Research Paper Number



Andrew Kull

Subsequently published in the Osgoode Hall Law Journal.

Document Type


Publication Date



Contract law; failure of consideration; American Restitution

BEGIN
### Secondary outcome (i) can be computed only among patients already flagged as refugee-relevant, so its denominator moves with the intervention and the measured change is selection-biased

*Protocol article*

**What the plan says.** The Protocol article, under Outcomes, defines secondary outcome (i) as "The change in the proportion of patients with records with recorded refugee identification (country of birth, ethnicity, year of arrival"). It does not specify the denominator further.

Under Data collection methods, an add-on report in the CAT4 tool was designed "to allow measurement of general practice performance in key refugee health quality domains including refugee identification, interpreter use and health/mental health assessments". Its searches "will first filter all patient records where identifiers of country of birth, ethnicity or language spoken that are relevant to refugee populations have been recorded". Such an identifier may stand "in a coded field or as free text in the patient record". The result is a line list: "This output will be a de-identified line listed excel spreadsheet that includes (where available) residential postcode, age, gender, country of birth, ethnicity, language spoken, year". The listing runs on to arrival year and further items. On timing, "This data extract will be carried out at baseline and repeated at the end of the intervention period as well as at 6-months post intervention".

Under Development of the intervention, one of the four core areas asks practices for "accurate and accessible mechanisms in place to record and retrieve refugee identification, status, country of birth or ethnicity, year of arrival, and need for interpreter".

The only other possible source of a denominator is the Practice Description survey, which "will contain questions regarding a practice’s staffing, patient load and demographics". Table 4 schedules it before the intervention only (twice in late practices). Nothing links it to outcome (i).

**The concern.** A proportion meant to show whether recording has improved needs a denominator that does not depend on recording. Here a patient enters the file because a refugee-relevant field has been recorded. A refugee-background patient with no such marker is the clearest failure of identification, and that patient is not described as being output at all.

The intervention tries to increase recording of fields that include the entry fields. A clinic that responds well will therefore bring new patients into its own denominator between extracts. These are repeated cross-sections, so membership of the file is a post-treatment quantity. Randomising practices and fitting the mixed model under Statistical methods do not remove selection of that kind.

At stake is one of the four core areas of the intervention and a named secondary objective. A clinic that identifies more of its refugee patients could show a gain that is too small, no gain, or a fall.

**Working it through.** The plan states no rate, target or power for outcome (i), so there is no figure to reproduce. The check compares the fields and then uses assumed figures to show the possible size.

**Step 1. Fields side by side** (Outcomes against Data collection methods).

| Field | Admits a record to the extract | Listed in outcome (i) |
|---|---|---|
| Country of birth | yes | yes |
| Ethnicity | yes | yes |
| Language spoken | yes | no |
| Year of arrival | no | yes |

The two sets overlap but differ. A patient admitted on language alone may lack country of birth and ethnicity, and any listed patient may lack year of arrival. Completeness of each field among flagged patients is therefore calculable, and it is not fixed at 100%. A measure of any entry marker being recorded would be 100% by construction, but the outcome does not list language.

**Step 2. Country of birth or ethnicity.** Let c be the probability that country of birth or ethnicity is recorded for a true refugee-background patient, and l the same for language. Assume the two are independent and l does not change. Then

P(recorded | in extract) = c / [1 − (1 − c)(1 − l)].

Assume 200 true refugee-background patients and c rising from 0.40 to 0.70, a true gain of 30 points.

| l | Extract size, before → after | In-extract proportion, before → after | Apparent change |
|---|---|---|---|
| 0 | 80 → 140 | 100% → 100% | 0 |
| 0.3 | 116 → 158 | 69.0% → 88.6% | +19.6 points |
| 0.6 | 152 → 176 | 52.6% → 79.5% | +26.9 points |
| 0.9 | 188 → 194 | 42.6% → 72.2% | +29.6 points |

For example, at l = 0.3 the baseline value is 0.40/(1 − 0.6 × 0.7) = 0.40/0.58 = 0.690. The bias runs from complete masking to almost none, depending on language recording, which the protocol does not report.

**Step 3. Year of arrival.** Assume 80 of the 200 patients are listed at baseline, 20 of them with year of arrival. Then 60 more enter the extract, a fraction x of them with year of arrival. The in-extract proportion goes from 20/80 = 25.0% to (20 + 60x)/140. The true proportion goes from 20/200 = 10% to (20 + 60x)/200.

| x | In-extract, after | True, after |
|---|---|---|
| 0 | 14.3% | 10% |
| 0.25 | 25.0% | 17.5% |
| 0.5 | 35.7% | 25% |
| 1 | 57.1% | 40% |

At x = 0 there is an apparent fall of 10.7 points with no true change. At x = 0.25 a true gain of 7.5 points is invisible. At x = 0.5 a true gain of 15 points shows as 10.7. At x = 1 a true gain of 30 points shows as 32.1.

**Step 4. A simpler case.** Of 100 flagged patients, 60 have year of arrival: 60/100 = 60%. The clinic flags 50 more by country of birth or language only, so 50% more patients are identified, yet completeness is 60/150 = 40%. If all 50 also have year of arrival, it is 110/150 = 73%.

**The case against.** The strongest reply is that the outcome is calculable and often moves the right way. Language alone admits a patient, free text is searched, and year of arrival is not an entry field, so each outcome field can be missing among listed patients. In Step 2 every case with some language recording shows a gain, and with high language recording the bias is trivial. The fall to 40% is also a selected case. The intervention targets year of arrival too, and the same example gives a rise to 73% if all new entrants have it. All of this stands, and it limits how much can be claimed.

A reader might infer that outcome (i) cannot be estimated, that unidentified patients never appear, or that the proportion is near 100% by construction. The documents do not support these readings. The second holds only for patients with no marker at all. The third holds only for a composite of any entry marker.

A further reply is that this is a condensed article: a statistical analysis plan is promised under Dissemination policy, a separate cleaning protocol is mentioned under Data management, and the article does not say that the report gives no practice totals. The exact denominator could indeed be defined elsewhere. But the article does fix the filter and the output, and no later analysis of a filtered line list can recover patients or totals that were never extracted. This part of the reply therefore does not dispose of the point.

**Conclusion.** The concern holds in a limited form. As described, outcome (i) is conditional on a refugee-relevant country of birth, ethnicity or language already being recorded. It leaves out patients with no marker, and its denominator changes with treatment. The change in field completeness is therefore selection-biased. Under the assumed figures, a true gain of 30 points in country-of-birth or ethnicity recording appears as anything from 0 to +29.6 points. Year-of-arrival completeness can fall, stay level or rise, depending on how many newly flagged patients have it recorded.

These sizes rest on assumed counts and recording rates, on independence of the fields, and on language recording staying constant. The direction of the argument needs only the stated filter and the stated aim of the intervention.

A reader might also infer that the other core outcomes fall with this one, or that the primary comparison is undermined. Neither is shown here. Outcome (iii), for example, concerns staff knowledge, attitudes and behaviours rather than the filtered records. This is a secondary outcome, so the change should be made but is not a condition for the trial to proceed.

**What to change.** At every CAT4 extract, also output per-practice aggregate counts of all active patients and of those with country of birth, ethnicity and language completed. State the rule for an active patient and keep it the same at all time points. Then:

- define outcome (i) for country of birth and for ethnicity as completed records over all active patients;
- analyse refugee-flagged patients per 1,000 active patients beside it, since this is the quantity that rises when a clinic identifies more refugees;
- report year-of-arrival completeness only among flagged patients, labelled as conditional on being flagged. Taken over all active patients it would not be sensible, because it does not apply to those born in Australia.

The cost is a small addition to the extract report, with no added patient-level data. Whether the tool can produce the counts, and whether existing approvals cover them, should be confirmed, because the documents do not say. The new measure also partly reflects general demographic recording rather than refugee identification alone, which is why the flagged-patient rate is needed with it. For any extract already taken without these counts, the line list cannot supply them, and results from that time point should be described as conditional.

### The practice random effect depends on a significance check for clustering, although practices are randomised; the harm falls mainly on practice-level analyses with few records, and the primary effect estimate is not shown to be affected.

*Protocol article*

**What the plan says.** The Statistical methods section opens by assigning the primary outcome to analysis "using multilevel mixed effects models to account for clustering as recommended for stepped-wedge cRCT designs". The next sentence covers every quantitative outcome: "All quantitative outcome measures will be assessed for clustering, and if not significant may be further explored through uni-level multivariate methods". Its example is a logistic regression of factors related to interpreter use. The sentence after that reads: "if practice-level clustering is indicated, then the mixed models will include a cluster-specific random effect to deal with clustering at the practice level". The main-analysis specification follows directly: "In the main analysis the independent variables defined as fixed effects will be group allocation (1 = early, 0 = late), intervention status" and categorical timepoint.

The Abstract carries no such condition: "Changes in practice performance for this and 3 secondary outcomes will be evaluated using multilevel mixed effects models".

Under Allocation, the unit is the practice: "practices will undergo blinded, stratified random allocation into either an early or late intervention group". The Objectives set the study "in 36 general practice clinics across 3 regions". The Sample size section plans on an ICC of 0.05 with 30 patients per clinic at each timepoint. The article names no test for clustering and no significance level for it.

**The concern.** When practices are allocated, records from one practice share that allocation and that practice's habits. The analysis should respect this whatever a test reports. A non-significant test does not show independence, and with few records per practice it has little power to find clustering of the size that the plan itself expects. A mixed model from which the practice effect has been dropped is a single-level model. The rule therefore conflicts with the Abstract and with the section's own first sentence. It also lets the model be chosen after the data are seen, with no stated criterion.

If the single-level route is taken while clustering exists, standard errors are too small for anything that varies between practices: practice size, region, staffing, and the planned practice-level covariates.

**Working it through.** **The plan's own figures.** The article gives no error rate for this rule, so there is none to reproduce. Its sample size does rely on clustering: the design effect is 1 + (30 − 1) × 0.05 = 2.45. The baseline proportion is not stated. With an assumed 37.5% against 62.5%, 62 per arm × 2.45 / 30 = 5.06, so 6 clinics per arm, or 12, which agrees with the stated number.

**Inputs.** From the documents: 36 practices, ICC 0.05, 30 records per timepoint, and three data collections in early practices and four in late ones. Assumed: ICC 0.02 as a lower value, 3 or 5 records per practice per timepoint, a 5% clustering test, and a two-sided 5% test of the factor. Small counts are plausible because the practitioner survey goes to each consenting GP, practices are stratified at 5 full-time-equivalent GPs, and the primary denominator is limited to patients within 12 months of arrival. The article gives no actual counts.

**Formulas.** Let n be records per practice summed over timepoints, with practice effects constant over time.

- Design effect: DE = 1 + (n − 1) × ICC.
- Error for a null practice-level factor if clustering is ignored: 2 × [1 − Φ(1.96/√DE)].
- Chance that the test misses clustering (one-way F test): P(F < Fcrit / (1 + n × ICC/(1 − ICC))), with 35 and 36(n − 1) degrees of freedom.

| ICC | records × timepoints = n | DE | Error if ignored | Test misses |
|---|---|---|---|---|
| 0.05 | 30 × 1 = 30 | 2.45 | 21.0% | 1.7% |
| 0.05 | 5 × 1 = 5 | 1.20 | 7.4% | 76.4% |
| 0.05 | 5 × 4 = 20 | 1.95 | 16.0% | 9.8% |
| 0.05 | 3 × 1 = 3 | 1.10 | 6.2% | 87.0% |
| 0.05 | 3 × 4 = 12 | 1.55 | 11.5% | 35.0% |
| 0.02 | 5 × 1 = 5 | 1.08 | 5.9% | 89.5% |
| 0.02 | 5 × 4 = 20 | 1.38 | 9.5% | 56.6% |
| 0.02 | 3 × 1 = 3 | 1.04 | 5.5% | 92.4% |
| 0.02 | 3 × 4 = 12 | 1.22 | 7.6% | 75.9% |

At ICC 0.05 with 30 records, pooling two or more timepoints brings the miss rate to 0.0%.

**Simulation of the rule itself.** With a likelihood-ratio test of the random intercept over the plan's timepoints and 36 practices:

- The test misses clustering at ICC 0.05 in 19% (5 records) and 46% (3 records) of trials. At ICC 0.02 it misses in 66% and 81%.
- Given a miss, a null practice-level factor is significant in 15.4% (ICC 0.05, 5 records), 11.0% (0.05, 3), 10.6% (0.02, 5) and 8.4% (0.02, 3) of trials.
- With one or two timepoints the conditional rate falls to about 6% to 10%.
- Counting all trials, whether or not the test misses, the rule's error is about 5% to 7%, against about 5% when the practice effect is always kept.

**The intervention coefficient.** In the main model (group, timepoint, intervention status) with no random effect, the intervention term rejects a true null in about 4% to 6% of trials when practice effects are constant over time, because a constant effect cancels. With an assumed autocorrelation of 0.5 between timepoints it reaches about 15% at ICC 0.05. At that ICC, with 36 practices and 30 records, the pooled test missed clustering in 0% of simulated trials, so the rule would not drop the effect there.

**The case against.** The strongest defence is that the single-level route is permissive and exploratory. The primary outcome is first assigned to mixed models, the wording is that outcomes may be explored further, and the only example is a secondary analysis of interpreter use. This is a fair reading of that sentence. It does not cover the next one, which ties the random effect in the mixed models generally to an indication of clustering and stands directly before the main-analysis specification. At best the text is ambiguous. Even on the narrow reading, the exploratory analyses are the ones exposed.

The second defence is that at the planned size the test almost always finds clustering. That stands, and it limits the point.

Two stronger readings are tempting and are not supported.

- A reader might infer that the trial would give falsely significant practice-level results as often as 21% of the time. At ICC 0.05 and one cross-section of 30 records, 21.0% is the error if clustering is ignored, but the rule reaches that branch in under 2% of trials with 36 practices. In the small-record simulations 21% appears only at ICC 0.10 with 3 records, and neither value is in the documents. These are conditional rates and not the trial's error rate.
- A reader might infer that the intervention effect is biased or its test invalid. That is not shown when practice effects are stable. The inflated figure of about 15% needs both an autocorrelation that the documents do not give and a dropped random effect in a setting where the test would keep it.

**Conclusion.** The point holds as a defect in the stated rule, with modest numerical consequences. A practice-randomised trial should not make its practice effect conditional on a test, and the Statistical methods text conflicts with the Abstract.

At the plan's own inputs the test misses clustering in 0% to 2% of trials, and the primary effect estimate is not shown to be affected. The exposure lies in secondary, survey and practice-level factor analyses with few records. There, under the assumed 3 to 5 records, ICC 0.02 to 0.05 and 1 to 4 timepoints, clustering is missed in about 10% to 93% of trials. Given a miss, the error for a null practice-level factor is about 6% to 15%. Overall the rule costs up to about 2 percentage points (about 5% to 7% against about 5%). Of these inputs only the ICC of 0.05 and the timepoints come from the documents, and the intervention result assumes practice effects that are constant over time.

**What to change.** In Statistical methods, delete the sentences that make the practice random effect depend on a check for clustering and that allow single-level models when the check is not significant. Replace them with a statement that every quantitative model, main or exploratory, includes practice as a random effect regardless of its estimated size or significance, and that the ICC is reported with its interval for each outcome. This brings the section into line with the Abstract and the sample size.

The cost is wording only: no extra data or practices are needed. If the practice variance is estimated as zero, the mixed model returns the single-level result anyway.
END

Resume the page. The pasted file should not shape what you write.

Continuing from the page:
Recent English commentary employs the timeworn expression “failure of consideration” in an unprecedented way. It can now designate an expansive residual category of grounds for restitution: at its fullest, “the failure to sustain itself of the state of affairs contemplated as a basis” for a transaction by which one party is enriched at the expense of another. (Because the result is plainly to incorporate a civilian-style “absence of basis” test within common-law unjust enrichment, the new “failure of consideration” carries an incidental implication for Canadian restitution law: if Garland v. Consumers’ Gas really announced a shift from common-law “unjust factors” to civilian “absence of basis,” the change may not make that much difference.) Contrasting approaches to “failure of consideration” illustrate a broader difference in attitudes toward “restitution in a contractual context”: English law looks “off the contract” in situations where US law finds answers in the contract itself.